Last updateWed, 18 Oct 2017 10am

Food & Wine

How does your (herb) garden grow?

Photo By: Courtesy of Eve Hill-Agnus
Toss herbs with pasta or on potatoes, or simply immerse them in hot water for a spring tea.

Every night, my mother plucks from her garden a handful of herbs that add bursts of flavor to her salad. It’s a reminder that big, generous basil leaves and curly tufts of parsley don’t have to be mere garnish.

If you love the idea of fresh herbs but don’t always know how to use that fragrant fistful, following are ideas for a spring awakening with herbs like tarragon, mint, oregano and thyme.

Mint: A breath of fresh air

A handful of mint means a tingle of energizing freshness. It’s a pep talk, a pick-me-up, a breath of fresh air.

I’ve been starting my mornings with frozen pineapple and mint smoothies. With their cool tartness and crisp, mood-lifting mintiness, they send me out the door ready to face the world.

When it comes to dinner, we can look to Italian cuisine for interesting uses of mint in spring dishes. Fava beans with mint make a classic Italian variation on mint and peas. A light, fresh pasta dish might include ricotta, mint and zucchini. And a touch of mint and mascarpone makes all the difference in a potato frittata.

For a little nudge toward Spain and Morocco, pair mint with smoked paprika. The balance of fresh and smoky flavors is enticing.

Tarragon: Tongue-tingling flavor

Tarragon isn’t a common herb, but you may find yourself seeking out its distinctive anise flavor.

I use tarragon in my salad dressing – a vinaigrette of olive oil, lemon juice, Dijon mustard, fresh tarragon and a dash of salt. It’s the dressing my French grandmother always made in the bottom of her wide, white porcelain salad bowl, to be tossed with butter lettuce or Romaine. Classic and classy, it has a depth of flavor that inevitably prompts people to ask what the secret ingredient is.

Another secret weapon: tarragon oil, a beautiful jade-green liquid that seems straight out of the Land of Oz. It’s easy to whip up from equal parts blanched tarragon, parsley and olive oil. Puree in a blender, strain and store in the refrigerator (though it won’t last long).

As a sauce for fish, stirred into peas or drizzled on a crostata of crusty bread and pecorino cheese, it lends allure to any dish. For a recipe, check the excellent food blog 101 Cookbooks (www.101cookbooks.com).

Like cilantro, tarragon isn’t for everyone, but if you’re a fan of its bright, slightly tongue-tingling flavor, try a salad of goat cheese and fennel (an anise-y cousin), drizzled with lemon juice. With a few edible flowers for garnish, it’s a springtime charm.

Thyme and oregano: Spring seasonings

We often use oregano and thyme in their dried form to flavor fall and winter’s hearty soups and stews. Spring is the time to use them fresh.

Case in point: Asparagus is sending up its bright-green spears, and it’s wonderful with thyme. Asparagus-celery soup takes on a savory undertone with a few snippets of fresh thyme.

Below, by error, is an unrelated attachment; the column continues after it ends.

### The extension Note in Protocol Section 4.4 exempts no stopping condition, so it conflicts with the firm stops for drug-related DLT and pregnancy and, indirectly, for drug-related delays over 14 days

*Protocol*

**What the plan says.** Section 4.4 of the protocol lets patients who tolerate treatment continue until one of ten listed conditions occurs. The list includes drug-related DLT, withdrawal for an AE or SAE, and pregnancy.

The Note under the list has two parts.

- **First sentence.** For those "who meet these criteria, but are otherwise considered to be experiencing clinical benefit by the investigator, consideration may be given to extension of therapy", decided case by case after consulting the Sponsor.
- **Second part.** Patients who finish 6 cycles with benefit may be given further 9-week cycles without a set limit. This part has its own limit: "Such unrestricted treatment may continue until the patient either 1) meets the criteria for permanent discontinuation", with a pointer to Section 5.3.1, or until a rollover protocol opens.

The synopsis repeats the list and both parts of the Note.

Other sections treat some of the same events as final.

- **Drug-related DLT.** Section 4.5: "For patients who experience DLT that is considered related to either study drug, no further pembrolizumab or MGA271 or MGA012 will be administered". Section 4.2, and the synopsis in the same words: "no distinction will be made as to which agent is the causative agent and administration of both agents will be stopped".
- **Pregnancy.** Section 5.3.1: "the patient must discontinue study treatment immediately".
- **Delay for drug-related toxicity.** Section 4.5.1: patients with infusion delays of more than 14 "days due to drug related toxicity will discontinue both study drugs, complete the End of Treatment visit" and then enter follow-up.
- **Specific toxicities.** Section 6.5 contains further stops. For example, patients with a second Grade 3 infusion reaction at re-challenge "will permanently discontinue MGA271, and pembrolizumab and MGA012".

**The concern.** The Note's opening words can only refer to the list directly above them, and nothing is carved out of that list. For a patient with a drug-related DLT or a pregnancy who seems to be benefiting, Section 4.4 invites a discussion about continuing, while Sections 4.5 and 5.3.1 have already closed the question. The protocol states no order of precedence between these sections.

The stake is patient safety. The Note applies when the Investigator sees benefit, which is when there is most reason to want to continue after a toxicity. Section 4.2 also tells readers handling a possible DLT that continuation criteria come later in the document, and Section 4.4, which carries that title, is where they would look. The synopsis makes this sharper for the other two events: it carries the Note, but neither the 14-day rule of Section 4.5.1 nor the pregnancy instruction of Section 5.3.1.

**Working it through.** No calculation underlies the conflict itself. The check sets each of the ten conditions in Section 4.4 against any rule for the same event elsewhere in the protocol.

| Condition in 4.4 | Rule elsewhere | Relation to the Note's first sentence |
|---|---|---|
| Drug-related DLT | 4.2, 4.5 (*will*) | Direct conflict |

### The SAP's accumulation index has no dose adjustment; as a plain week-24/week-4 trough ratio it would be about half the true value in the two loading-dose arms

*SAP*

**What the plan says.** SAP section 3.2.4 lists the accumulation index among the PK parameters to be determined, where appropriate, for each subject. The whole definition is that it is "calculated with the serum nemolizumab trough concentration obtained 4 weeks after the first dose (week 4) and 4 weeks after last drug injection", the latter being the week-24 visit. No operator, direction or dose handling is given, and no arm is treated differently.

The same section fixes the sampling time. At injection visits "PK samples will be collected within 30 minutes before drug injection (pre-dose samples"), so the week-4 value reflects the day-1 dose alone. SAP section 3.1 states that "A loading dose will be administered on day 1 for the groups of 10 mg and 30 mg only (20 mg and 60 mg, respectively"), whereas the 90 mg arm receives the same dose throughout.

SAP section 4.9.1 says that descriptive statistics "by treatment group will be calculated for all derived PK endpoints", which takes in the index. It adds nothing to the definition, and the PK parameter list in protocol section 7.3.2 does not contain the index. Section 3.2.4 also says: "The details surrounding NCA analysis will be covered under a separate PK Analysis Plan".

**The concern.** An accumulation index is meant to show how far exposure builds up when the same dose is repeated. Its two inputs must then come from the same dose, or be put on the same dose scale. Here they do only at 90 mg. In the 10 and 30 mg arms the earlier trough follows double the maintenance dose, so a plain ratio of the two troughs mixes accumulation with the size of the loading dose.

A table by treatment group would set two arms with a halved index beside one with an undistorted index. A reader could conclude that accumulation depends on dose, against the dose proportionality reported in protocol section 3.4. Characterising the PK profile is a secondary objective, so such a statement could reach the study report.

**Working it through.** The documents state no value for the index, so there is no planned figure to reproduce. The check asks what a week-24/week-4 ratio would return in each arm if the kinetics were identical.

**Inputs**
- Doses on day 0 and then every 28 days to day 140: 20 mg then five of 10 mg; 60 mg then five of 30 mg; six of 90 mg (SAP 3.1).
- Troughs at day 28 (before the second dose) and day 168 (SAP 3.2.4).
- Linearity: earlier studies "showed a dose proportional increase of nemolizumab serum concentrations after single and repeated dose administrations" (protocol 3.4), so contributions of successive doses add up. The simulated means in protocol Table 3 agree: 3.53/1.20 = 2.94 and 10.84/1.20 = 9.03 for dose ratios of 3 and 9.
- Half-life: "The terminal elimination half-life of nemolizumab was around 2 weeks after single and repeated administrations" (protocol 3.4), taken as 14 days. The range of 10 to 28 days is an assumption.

And Mexican oregano, with its hint of lemon verbena, is perfect for any dish that plays to the flavors of Latin America. It’s great in a simple dish of roasted sweet corn with pumpkin seeds, lime and cotija cheese.

A world of possibility

Fresh herbs need no ambassadors, ultimately. The smell of a fresh mint leaf speaks for itself. Get creative. Small twists on classics keep things fresh. Try a carrot soup made with goat’s milk and fresh dill. Make herbed cream cheese or ricotta with thyme, tarragon and oregano. Pair herbs as partners in pesto: parsley and oregano; basil and mint. Try ending your day with thyme and tarragon tea (fresh herb infusions are another French classic). Or close a springtime supper with a homemade cherry-thyme crumble, fresh mint-chip frozen yogurt, peach-oregano granita or honeydew-lemon-mint sorbet. There are a world of possibilities.

While recipe testing for a new cookbook, “Smoke: New Firewood Cooking” (Rizzoli, 2013), I fell in love with chef Tim Byres’ salad that features a fresh-herb, gremolata-style vinaigrette. A gremolata is a condiment, usually made of finely chopped parsley, garlic, olive oil and lemon juice. Here, tarragon and cilantro combine for a delicious variation. See what you think.

Eve Hill-Agnus is a teacher and freelance writer. Email her at This email address is being protected from spambots. You need JavaScript enabled to view it..

Watermelon, Cucumber, Jicama and Radish Salad

Reprinted with permission from Tim Byres’ “Smoke: New Firewood Cooking”


• 1 English cucumber, cut into large dice

• 1 jicama, cut into large dice

• 8 radishes, cut into large dice

• 1/8 watermelon, cut into large dice

• 4 Roma tomatoes, seeded and cut

into large dice

Gremolata vinaigrette

• 2 tablespoons fresh jalapeno chiles, diced

• 1 shallot, minced

• 1 clove garlic, minced

• 1/2 bunch fresh cilantro, stemmed and minced

• 1/2 bunch fresh marigold mint or tarragon, stemmed and minced

• Zest and juice of 2 lemons

• 1/2 cup olive oil

• 1/4 cup pickle juice or vinegar

• 1 teaspoon honey

• 2 teaspoons kosher salt


• 1/2 bunch fresh cilantro, stemmed

• 1/2 bunch fresh tarragon, stemmed

Toss salad ingredients in large bowl. Combine vinaigrette ingredients in another bowl. Toss salad with vinaigrette and garnish with fresh herbs.

Serves 8.

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